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Bald Eagle (Haliaeetus leucocephalus)


Bald Eagles have a white colored head and tail which isn’t completely present until the bird is five years of age. For those first four years, the young eagles’ plumage changes with different patches of brown, black, and white. Adults have a bright yellow bill, which also slowly changes from black in those first four years.


During breeding season these eagles tend to hunt for live prey. During non-breeding season they will become more opportunistic, taking food from other animals and scavenging for carrion. Their diet varies by region but they will prey on fish, waterfowl, and small to medium mammals. In Colorado, up to 75% of their diet consists of mammals.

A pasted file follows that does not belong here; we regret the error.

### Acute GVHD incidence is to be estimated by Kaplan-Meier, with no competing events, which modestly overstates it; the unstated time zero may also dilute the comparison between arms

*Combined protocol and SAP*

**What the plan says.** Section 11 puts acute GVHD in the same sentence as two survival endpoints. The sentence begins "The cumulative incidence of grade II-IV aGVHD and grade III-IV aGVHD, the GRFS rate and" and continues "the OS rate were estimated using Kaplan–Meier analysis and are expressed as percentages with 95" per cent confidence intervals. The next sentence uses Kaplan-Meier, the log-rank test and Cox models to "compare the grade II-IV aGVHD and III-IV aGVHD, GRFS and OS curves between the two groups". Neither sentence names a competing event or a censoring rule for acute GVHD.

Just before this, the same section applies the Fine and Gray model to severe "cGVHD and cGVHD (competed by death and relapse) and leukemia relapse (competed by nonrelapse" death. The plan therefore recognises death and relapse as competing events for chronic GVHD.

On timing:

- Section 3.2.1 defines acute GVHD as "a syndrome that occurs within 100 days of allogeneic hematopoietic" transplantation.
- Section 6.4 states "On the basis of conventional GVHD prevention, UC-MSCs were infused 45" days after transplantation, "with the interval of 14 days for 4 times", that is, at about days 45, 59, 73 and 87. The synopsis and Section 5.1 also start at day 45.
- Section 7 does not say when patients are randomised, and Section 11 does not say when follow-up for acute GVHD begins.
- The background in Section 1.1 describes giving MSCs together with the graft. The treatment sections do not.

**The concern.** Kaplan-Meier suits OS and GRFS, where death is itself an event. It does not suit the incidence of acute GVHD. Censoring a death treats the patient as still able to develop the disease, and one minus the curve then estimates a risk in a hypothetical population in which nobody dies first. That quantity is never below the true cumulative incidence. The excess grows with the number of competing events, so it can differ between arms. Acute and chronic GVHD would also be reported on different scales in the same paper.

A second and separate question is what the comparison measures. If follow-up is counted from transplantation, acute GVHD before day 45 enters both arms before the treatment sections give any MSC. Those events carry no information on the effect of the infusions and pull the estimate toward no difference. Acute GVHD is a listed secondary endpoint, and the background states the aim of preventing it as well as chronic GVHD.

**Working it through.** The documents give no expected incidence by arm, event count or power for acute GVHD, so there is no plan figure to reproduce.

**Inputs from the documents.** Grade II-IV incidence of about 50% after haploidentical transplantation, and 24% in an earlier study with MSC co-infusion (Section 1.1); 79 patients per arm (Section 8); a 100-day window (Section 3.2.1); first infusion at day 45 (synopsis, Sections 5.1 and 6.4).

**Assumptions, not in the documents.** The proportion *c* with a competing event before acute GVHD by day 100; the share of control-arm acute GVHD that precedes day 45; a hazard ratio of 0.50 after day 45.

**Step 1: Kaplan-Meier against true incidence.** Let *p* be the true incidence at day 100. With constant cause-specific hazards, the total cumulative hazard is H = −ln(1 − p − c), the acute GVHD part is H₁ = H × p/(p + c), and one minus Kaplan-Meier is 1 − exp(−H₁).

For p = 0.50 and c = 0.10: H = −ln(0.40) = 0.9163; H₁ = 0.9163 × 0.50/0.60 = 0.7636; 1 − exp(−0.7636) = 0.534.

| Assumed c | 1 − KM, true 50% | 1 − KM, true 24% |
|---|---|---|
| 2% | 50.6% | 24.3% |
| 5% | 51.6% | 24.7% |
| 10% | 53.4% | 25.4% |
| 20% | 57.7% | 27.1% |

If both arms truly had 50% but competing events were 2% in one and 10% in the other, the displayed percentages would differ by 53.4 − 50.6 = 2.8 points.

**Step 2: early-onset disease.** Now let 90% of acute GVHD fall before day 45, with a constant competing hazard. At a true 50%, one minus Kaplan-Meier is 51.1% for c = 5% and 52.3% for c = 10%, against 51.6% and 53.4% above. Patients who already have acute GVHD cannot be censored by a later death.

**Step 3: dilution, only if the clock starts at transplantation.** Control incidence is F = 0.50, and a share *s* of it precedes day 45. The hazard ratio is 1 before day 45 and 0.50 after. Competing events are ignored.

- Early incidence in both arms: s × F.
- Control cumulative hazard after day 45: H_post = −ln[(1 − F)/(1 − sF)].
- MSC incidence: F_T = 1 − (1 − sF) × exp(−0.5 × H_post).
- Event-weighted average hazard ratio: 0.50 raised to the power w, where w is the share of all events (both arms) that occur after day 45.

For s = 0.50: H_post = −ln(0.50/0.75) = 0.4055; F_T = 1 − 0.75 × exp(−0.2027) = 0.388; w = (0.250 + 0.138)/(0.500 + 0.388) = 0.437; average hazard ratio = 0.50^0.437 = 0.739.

In Colorado, there are some populations of Bald Eagles who are here year-round and some that come down from Alaska and Canada for the winter.


Bald Eagles tend to build their nests in large, live trees. Usually the same nest will be used each year. The female will lay approximately two eggs per brood. The young eagles fledge after ten to eleven weeks.

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